Dragon 1/144 Stealth Blackhawk (OOB)

Everybody loves a little mystery. Sometimes, the details you have to fill in yourself make the fragments of story you do know that much more interesting. Because of the natural bent of the human animal towards (a sometimes dangerous) curiosity, people can’t help but want to know it all, and when they don’t, they become even more intrigued. Taken to the extremes, this is where you get conspiracy theories. Let’s face it; there’s no proof Elvis killed JFK to hide the fact he was planning to help the CIA fake the Moon Landings, right? But there’s no proof against it, either…

Given this pull of the unknown, it’s not a surprise that the world of military special operations has always had a certain allure. Everyone knows about the groups that don’t exist, like the Navy SEALS, the Rangers and the SAS. They are the best of the best of the best, and they operate in a realm somewhere between science fiction/action movies and real life, everyday warfare. So much is of interest because so little is known. Even what’s “known” sometimes isn’t really known. That speculation allows a lot of leeway and permits a certain willing suspension of disbelief. This is something video games and movies take great advantage of. Often Special Forces teams are show using weapons or technologies that are just that little bit futuristic. We don’t balk at things like optical cammo suits, guided bullets and the like because maybe it’s possible. I mean, we all know that the Government doesn’t tell us everything they’re working on, right?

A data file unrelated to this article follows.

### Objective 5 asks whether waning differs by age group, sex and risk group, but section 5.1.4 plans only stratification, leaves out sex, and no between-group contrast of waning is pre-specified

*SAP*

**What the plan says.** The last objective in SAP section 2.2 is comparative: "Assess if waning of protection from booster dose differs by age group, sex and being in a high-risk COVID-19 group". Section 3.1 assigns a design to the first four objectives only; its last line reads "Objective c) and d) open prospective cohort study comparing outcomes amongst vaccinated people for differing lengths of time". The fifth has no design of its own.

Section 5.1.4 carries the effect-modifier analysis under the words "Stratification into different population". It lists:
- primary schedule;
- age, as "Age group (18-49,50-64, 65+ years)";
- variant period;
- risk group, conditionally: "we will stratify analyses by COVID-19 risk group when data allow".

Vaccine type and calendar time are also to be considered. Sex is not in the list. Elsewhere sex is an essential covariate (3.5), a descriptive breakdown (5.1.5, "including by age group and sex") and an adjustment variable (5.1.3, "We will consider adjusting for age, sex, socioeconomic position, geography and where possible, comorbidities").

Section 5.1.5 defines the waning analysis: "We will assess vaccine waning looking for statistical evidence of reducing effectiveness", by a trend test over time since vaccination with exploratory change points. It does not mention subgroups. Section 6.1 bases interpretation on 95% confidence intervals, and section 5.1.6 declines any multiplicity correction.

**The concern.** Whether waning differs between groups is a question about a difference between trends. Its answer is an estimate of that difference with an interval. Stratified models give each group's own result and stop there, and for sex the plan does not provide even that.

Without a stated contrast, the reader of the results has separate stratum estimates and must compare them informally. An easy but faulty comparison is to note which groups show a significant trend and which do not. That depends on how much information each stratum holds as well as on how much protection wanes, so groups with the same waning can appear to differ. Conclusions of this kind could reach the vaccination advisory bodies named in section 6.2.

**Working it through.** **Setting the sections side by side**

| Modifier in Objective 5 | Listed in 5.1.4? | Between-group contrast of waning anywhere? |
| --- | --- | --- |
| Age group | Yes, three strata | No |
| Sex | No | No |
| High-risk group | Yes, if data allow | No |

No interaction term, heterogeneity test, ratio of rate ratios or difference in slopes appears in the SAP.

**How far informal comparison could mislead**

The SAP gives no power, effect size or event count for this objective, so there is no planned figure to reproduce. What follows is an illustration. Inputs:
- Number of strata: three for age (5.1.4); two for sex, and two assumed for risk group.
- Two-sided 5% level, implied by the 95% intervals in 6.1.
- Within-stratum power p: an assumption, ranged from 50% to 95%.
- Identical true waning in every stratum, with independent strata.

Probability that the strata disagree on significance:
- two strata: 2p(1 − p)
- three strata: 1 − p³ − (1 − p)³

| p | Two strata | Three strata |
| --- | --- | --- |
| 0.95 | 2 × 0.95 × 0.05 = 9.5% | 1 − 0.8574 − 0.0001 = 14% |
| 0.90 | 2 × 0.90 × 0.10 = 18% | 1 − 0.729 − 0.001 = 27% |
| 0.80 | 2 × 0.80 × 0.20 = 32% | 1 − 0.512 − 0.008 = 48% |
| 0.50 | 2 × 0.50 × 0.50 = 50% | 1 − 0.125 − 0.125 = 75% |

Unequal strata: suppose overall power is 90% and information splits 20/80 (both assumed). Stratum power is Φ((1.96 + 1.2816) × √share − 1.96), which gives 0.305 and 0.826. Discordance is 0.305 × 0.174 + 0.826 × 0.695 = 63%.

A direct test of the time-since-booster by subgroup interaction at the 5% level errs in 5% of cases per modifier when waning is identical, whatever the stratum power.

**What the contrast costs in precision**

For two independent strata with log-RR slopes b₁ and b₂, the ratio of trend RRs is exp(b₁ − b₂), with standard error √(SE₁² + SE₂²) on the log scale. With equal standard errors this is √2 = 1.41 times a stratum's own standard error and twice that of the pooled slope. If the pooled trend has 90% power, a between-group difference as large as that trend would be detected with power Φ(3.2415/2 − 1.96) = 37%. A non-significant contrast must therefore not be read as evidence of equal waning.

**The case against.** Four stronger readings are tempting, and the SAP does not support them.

As it turns out… that IS right. History has shown that the volume of money, energy and innovation expended on “Black” programmes (super-duper mega-secret stuff) does yield some very interesting results. Aviation has benefitted greatly from “blackness” and some of the most amazing planes we’ve seen (and some we likely will never see) have been the outcome of such work. The F-117 stayed “black” for a very long time, even operating in combat without being recognized.

However, every now and then, something happens to throw a previously closely-guarded secret into the limelight. A U-2 gets shot down. A MiG-25 defects, a “non-existent” plane crashes in the desert (“It was NOT an F-19!”) or is hacked and stolen by Iranians (Dude, where’s my RQ-170???).  When these things occur, the public gets a little bit of a peak behind the curtain of secrecy. What we often see is stuff that’s a lot more advanced than we’ve been led to believe is out there, or possible, even. Some of the time, the newly exposed hardware proves to be as iconic as it was previously unknown.

A perfect example of this is the Stealth Blackhawk. I don’t know that anyone in the public domain knows its MDS number (Is it an MH-60X? XH-60? You tell me!) or even what it’s called. Is it a Stealth Blackhawk (lame, and hard to say)? Is it a Silent Hawk? How about Stealthhawk? Is it a Stealthawk with one “h”, because that’s easier to read? Again, no one knows. In fact, almost no one outside of those directly involved with the aircraft even knew it existed until one of a pair of them came to grief on the wall of the Abbottabad compound of Osama Bin Laden during Operation Neptune’s Spear in May, 2011.